A development in Deptford which will have a “poor door” and where residents on lower floors will be warned not to open their windows because of the high levels of air pollution was approved by Lewisham Council’s main planning committee on Tuesday night.
The scheme at 1 Creekside – opposite the Birds Nest pub on Deptford Church Street – involves redevelopment of land partially owned by the council, to provide residential and commercial space on a constrained corner site. The council has signed a deal with developer Bluecroft to lease back the majority of the commercial space on completion.
Four of the five strategic development committee members present voted to approve the scheme, agreeing that the overall benefit of building the development outweighed the loss of light in adjacent homes, the loss of wildlife habitat and the decision to put residential properties on land that was earmarked for employment.
Proceedings were thrown into confusion at several points, with a nine-page addendum containing corrections to the additional report and additional information issued by officers to the public just 15 minutes before the meeting.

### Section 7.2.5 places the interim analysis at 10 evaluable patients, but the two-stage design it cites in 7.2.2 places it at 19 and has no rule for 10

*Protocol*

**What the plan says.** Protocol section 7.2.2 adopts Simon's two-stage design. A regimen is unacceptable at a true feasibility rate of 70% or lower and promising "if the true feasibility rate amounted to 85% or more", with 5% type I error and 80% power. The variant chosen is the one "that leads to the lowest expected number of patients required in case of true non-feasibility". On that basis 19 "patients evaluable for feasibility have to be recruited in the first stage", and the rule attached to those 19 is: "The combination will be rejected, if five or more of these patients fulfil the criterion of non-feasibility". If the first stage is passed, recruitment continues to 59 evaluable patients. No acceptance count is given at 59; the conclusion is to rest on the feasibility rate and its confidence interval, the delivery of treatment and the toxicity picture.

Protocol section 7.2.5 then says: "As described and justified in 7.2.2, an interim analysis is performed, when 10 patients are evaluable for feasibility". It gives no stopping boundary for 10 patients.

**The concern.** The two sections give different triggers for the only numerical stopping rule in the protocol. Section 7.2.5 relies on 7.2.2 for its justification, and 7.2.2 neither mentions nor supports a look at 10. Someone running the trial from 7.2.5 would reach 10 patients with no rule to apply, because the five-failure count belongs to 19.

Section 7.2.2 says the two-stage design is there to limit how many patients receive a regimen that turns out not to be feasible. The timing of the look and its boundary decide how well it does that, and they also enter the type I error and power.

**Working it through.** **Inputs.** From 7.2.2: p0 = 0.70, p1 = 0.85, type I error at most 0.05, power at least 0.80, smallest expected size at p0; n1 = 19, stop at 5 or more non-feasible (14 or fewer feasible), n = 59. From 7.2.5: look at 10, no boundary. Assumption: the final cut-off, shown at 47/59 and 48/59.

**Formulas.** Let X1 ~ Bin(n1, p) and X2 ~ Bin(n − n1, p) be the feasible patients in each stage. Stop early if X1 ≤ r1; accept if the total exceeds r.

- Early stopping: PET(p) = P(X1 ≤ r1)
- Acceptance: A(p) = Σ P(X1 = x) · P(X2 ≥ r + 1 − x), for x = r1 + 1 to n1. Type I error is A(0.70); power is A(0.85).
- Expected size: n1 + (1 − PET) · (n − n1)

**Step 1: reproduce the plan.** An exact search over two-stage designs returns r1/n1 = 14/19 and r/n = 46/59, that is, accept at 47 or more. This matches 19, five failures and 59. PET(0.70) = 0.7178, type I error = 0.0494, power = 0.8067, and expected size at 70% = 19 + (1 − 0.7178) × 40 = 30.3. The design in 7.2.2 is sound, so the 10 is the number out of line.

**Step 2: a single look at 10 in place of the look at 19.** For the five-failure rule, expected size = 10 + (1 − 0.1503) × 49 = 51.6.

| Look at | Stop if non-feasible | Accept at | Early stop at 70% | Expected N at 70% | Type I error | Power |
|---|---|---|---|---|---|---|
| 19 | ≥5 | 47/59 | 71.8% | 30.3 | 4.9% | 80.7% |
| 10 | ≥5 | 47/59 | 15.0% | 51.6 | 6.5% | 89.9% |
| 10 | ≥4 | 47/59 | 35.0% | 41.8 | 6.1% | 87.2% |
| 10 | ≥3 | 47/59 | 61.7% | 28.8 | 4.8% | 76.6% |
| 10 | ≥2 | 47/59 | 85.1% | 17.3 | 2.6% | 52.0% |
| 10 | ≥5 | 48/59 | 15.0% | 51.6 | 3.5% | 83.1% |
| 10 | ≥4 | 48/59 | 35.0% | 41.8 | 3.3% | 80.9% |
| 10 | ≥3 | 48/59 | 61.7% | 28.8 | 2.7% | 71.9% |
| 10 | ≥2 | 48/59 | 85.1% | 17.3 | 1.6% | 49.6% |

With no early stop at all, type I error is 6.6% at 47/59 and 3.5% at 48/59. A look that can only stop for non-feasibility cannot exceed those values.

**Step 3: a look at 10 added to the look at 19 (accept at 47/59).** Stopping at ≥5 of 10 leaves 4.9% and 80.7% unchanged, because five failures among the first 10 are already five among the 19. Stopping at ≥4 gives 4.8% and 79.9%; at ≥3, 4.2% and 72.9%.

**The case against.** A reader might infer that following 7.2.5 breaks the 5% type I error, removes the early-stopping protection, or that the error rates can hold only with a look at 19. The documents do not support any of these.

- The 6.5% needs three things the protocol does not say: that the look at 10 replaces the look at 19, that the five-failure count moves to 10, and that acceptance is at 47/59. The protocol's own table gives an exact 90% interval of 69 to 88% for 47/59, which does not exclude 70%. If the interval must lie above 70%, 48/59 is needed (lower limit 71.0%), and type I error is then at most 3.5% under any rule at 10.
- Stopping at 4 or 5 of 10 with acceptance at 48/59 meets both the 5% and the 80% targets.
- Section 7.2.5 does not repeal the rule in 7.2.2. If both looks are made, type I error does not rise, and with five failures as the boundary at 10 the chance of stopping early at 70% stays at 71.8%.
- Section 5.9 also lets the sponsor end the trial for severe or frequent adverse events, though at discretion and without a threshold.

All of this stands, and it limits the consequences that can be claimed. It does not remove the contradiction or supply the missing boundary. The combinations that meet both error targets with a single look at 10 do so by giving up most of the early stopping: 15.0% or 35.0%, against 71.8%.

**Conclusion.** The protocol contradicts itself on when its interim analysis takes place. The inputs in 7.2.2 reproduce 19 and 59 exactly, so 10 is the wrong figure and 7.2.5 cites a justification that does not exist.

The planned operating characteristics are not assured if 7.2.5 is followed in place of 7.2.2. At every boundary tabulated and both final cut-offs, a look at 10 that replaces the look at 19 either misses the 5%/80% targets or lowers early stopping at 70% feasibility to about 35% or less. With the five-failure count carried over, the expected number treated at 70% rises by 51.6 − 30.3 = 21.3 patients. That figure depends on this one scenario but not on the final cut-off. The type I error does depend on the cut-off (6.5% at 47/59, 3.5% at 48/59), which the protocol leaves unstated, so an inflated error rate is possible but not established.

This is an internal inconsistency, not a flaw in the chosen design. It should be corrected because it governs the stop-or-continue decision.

The stated height of the two blocks that were proposed – six and eight storeys as referenced in the committee report – was repeatedly queried by both objectors and councillors who questioned why double-height units in the ground and top floors were counted as single storeys.
The tenure of residential units in the scheme had to be clarified in the addendum, to correct references in the officers’ report to “social rent”.
The scheme will provide 56 one, two and three-bedroom apartments and this will be a mix of private and shared ownership apartments, and those intended to be let at “London affordable rent” (about £144/week for a one bedroom flat).
‘Poor door’ worry
The fact that the two blocks have separate entrances, and one block consists entirely of private units, was raised as a concern by some committee members who did not want to have to defend accusations of building schemes with “poor doors”.